George Guntermann was among the leading Santa Barbarans of his generation. Others had more influence in business or government, but few touched the lives of as many young people.
George was a man completely without pretension or guile. He remained, to some extent, a child to the end. He looked at the world with wide-eyed wonder and, though not a religious man, lived his life according to the golden rule as much as anyone I have known. He inspired thousands of Boy Scouts and students through his dedication to the principle of service to others.
George was the heart of Boy Scouting in Santa Barbara County for a period of some six decades. He became a Boy Scout in about 1929, when he was 12 years old, and he first attended Camp Drake as a scout that year or the next.
George loved Camp Drake. Located near what is now Cachuma Lake, Drake was the center of scouting activities in Santa Barbara County until the acquisition of nearby Rancho Alegre in 1964. After a few years as a camper, George became a member of the summer camp staff at Camp Drake, and he continued in this role through the 1950s, following service in World War II as a merchant marine.
Within scouting, George’s focus was the Order of the Arrow’s local Canalino Lodge. The Order of the Arrow is scouting’s national brotherhood of honor campers. George was one of the 12 charter members of Canalino Lodge 90 in 1936 and was the lodge’s third chief in 1939 to 1940. I knew George primarily through the Order of the Arrow. He was the lodge adviser when I was chief from 1976 to 1978. My father had, at this time, recently passed away, and there is no question that George filled a paternal role in my life.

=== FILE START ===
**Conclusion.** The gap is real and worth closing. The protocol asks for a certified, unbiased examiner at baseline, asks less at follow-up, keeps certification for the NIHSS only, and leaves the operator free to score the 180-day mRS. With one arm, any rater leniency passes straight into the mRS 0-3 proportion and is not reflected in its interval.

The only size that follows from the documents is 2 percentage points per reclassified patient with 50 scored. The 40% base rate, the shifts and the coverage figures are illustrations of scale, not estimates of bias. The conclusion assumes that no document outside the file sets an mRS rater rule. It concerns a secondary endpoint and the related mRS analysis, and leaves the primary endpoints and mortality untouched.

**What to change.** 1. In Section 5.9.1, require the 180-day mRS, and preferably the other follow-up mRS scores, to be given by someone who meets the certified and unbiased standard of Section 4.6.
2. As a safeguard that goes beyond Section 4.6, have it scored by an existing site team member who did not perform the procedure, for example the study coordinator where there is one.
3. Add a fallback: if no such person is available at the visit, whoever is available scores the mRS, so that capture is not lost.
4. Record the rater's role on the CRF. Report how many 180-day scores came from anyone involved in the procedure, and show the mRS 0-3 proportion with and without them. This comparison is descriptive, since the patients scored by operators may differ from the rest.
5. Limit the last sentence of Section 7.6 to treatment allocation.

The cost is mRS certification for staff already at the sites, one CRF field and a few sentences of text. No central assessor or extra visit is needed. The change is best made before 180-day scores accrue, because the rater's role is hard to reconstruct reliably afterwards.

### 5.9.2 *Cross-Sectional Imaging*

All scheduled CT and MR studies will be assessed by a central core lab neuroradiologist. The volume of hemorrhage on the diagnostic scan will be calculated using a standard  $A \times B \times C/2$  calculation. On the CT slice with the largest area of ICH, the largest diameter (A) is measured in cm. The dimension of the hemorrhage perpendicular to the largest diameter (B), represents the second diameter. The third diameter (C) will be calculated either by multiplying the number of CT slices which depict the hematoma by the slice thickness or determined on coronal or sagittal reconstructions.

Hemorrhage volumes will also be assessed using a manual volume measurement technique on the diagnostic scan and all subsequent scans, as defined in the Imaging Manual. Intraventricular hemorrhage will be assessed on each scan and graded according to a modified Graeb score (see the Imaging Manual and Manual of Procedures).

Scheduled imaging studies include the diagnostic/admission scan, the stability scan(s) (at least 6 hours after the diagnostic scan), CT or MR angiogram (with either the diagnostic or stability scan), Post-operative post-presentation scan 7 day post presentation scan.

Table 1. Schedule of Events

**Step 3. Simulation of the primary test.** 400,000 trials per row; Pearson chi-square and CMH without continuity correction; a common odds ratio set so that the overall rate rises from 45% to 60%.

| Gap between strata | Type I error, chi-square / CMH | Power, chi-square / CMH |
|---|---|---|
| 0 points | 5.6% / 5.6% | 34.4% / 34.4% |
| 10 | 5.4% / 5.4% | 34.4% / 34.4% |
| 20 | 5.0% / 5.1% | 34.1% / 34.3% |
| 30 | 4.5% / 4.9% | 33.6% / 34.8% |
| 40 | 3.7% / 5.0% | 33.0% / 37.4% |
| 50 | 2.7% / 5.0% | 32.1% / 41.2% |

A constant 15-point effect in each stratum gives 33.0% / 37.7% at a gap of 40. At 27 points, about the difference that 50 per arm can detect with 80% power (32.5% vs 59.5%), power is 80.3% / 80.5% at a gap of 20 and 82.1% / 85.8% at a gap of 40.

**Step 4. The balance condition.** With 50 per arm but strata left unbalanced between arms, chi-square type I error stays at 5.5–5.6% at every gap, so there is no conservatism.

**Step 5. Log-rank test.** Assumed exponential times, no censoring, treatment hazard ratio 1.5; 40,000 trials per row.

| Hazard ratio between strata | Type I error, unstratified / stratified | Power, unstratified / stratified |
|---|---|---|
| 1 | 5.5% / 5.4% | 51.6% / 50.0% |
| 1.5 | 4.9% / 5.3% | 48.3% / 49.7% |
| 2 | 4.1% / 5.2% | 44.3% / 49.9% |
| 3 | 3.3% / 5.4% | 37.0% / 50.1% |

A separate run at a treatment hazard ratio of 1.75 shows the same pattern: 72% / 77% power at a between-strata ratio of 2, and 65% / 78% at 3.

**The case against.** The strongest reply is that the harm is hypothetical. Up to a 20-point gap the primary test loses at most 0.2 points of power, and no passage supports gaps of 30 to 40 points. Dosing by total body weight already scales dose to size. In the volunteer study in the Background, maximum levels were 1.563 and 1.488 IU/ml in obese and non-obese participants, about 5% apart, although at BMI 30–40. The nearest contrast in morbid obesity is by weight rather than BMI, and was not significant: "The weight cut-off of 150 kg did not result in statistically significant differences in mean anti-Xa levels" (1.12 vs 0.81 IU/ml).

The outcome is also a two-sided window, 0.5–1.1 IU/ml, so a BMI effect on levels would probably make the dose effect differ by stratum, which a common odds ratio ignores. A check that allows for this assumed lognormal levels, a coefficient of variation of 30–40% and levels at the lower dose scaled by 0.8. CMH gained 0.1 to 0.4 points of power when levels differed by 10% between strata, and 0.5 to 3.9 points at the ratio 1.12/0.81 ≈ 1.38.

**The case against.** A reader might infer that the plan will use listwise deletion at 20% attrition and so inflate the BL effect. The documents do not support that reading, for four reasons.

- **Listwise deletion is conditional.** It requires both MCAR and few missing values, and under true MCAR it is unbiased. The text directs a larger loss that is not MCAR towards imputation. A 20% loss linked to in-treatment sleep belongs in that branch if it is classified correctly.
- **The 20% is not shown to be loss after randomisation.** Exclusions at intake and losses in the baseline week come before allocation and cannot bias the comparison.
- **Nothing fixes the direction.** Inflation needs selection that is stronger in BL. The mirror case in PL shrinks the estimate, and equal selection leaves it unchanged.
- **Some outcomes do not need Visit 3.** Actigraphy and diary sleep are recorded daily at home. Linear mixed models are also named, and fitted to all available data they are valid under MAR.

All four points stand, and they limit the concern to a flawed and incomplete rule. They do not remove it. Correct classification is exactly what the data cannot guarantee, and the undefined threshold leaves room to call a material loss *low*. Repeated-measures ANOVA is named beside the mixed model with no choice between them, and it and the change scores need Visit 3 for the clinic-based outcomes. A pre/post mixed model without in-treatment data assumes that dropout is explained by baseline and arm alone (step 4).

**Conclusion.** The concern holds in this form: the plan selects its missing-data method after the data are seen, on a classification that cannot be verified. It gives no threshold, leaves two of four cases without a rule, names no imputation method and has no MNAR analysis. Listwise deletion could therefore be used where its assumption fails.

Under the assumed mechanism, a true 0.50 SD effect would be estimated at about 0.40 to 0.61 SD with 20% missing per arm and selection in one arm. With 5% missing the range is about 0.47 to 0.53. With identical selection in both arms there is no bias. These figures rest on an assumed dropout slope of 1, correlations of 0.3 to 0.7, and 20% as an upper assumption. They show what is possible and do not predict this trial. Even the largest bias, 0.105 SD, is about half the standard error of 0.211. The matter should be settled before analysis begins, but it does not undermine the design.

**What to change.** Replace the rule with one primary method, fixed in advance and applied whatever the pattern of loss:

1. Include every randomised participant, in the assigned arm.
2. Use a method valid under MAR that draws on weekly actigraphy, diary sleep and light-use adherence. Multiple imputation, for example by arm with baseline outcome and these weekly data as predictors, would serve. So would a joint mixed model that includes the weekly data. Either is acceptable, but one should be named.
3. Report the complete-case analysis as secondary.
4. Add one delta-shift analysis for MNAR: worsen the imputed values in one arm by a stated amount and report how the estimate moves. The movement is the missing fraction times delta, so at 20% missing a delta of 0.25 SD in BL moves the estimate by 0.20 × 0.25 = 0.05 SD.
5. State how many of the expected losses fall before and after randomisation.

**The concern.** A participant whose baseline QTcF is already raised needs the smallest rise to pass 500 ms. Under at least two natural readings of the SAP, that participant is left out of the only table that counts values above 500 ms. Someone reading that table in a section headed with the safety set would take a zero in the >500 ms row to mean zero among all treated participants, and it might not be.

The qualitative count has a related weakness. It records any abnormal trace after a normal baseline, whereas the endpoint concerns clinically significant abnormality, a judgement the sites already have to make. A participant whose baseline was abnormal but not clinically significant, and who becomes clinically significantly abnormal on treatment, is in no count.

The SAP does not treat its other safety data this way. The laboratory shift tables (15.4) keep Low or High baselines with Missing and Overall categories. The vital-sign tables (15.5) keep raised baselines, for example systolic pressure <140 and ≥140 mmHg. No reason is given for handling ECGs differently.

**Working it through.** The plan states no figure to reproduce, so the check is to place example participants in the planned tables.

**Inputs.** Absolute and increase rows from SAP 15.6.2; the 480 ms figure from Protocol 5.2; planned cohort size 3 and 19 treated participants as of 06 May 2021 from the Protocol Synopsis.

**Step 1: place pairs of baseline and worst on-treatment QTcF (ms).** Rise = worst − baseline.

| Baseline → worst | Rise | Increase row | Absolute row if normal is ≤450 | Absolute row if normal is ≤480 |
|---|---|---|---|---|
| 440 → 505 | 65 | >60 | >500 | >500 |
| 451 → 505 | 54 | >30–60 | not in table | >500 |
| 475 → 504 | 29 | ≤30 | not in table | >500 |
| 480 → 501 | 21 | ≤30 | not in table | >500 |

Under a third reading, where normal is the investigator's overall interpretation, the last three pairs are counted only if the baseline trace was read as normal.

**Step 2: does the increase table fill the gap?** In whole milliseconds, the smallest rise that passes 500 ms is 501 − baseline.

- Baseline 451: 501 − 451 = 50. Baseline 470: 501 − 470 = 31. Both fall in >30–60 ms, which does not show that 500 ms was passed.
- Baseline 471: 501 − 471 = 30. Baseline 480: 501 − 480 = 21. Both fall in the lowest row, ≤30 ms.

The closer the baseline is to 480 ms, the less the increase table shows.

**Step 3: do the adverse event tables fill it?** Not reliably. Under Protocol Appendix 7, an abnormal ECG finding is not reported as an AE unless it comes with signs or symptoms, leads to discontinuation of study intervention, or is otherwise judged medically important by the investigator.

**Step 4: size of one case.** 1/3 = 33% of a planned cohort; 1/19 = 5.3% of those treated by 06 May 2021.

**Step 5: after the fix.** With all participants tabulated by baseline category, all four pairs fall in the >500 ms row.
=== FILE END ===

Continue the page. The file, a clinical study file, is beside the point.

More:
George taught at La Cumbre Junior High as an industrial arts teacher for many years. Here, too, he inspired many young people. The 1965 La Cumbre yearbook was dedicated to him. The words of the students, though they may seem overstated to an outsider, were completely true in George’s case: “Mr. Guntermann’s example … his words, his ideas, and his ideals have been projected into the future to live forever in the lives of others. … He has seen his opportunities as a teacher as the freedom to create, build, and strengthen young minds to seek worthy goals. … He has been our friend. He has lifted us up, he has encouraged our efforts, and he has set an example that is a guiding inspiration.”
George loved the outdoors. Few people knew the Santa Barbara County backcountry as well as he did, and he also greatly enjoyed the beauty of the Sierras. In addition to his students and Scouts, George was devoted to his wife, Audrey, and to their children, Gary and Patty. Patty and her son, Dylan, survive George, as well as two of George’s brothers and many nephews and nieces.
George used to take Patty, one of his nieces, and some of their friends on an annual spring backpacking trip. This is perhaps the best image by which to remember George. He loved to camp and hike, and as he hiked, he frequently sang “The Happy Wanderer:”
I love to go a-wandering along the mountain track,
And as I go, I love to sing, my knapsack on my back.
Val-deri, val-dera, val-deri, val-dera-ha-ha-ha-ha-ha
Val-deri, val-dera, my knapsack on my back.